JPMorgan’s coal lump wobbles trading gravy train

June 8, 2010

Wall Street trading may be returning to reality. JPMorgan’s risk-takers have lost $250 million betting on the coal markets, according to the New York Post. JPMorgan calls the article “incorrect.” Whatever the size of the hit, it looks like a cautionary sign, or at least a timely reminder.

Bumper profit across the industry started to leave the impression that masters of the universe had found a magical way around risk. They have been raking in cash on the back of government intervention that helped kick-start capital markets last year. The winning streak continued into 2010. Banks have been avoiding losses as business dropped back in the run-up to Christmas and sovereign debt fears spiked volatility afterward.

Traders at four banks, including JPMorgan, even managed the rare feat of a perfect first quarter, making money every single day of the first three months of the year.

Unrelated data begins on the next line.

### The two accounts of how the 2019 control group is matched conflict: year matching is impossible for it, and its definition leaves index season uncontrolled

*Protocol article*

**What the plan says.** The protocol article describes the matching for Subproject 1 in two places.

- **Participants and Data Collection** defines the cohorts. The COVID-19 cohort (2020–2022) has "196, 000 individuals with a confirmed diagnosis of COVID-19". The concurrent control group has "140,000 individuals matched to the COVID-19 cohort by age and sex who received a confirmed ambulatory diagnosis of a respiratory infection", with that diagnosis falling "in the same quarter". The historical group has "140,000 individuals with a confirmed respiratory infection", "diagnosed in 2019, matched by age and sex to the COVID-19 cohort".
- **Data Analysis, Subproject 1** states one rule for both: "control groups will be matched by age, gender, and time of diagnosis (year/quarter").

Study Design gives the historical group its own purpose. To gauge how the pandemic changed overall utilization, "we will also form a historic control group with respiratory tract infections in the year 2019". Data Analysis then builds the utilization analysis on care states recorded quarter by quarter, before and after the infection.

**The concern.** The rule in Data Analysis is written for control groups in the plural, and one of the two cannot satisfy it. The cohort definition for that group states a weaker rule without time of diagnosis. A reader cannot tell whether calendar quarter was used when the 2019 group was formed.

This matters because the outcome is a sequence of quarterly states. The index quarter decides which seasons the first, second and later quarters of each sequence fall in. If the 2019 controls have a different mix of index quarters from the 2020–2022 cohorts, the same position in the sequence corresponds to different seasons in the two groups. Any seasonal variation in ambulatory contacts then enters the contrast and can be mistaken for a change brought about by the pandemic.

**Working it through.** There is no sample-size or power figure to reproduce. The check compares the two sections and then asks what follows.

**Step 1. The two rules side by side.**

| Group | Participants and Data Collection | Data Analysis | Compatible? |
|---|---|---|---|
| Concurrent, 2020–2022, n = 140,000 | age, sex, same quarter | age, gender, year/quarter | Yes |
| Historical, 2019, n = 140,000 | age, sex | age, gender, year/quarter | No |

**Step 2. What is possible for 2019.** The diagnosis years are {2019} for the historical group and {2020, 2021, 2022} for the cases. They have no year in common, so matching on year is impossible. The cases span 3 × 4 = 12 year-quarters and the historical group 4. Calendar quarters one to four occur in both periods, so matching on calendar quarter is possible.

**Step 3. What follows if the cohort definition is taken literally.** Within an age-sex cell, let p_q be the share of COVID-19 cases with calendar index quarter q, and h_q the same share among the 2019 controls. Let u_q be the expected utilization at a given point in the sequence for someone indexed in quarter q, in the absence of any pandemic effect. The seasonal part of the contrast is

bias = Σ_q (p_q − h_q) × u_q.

But such blissful thinking is, of course, misplaced. History is littered with examples of trading troubles — Goldman Sachs’ near-death losses in 1994; JPMorgan’s almost across-the-board hits in summer 2002 despite all trading desks being within risk limits; and Morgan Stanley’s <MS.N> $10 billion hit betting on subprime securities in 2007. Each disappointment comes with a requisite pledge to have learned from the mistakes.

The magnitude of the calamities from this latest crisis will have made banks more mindful of the risks they take. But the crunch also revealed markets to be too capricious and full of surprises that cannot be fully captured in risk management models. And there’s always plenty of room for human error.

Such losses don’t always stem from banks trading with their own money. Supporting clients can cost dearly too, and not just on the trading desks — witness the millions Goldman and Deutsche BankĀ  lost selling a large block of Vivendi Universal stock in 2002. Wall Street’s traders may have had a fun ride of late, but JPMorgan’s coal lump may be the first sign that this gravy train is starting to run out of steam.

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